Seperatists' call for strike evokes little response in Srinagar
The strike called by separatist groups in Srinagar, the summer capital of Jammu and Kashmir, to protest the clashes between pro-separatist protestors and security forces evoked little response on Saturday.india Updated: Jun 28, 2015 09:44 IST
The strike called by separatist groups in Srinagar, the summer capital of Jammu and Kashmir, to protest the clashes between pro-separatist protestors and security forces evoked little response on Saturday.
Though shops were shut in Lal Chowk city centre, they were open in most other parts of the district, officials said.
Footpath and hand cart vendors went about their business as usual while public transport was plying normally at most of the places.
Government offices and banks functioned normally across Srinagar district, the officials said.
However, schools remained shut in the city as a precautionary measure towards safety of the students in the wake of the strike call, they said.
Clashes broke out yesterday between the protestors and security forces during which Pakistan and global terror outfit IS flags were raised by some youth in Nowhatta area here.
As soon as the Friday prayers were over at Jamia Masjid, a large number of youth raised pro-freedom and pro-Pakistan slogans and tried to march towards Nowhatta Chowk, police said.
Chairman of moderate faction of Hurriyat Conference, Mirwaiz Umer Farooq claimed police fired tear smoke shells inside the mosque, terming the action as "interference in religious affairs".
The strike call was given by Anjuman Awqaf Jama Masjid, which manages the affairs of the grand mosque, to condemn the police action.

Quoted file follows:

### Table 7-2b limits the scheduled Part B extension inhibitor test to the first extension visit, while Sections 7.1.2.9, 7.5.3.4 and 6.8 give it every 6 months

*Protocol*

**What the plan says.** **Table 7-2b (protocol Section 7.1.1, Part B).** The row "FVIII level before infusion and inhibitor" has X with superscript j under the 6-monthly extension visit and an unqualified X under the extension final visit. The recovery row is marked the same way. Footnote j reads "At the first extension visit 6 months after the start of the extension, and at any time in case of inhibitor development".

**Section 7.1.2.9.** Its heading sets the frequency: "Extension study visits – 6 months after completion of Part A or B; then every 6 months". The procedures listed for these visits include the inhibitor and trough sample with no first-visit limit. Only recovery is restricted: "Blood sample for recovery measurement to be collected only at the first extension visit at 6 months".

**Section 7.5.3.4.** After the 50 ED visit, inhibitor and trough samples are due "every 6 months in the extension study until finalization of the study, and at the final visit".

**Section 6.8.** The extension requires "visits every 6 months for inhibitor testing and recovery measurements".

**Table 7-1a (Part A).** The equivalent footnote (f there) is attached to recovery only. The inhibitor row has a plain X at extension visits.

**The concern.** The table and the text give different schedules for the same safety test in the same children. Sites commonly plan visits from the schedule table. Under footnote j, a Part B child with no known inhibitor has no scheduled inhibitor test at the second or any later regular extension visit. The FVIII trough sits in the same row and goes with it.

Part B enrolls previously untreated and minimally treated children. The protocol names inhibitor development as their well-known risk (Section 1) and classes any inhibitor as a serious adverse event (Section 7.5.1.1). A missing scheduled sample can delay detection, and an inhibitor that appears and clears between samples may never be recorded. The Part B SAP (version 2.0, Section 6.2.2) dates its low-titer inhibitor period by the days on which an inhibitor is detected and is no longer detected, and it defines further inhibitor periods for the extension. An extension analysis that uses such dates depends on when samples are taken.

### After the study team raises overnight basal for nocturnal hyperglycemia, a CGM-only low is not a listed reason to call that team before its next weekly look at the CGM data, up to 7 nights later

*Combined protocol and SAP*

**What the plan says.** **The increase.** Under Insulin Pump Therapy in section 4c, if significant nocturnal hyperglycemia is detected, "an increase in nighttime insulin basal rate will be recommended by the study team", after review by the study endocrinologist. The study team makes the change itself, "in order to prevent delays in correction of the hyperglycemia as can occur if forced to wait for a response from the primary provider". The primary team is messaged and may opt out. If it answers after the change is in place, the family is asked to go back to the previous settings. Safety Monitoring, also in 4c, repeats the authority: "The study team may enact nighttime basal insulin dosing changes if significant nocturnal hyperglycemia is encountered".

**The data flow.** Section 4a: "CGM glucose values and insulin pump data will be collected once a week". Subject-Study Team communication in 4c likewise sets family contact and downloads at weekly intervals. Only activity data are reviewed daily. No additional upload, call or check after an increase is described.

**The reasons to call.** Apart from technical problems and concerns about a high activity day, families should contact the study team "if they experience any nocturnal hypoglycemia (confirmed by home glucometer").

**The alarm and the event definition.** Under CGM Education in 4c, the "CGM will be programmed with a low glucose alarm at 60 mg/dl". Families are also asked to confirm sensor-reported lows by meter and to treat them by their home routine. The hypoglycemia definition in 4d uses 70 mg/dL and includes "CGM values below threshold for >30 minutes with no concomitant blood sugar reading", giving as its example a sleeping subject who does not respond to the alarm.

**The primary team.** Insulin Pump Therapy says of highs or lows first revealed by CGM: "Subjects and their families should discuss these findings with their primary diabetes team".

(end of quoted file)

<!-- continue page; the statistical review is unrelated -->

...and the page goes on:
The strike was supported by the Hurriyat Conference led by Mirwaiz Umer Farooq, who said the act caused "tremendous hardships to the devotees in the mosque who had assembled to offer Friday prayers there".
The strike was also supported by hardline faction of Hurriyat Conference led by Syed Ali Shah Geelani, JKLF and Kashmir Economic Alliance.
While condemning the "excesses" in Jamia Masjid and Kashmir University, where cops used batons to disperse a group of students demanding release of their colleague, who they claimed was arrested by police, Geelani said peaceful protest was a democratic right of every citizen.
"But Jammu and Kashmir has turned into a police state and the law and order has been practically suspended here. It has become norm in this troubled state that whatever be the purpose of the protest and whenever the people come out on the roads, a brutal force is used against them and they are beaten to pulp," he claimed in a statement.
Meanwhile, police put the Mirwaiz under house arrest late last night.
A heavy posse of policemen arrived at his Nigeen residence and informed him of his arrest, a Hurriyat spokesman said.
He said the authorities detained Mirwaiz to prevent him from leading a demonstration to protest the "desecration" of the mosque.
Geelani has been under house detention for most part of the past two months.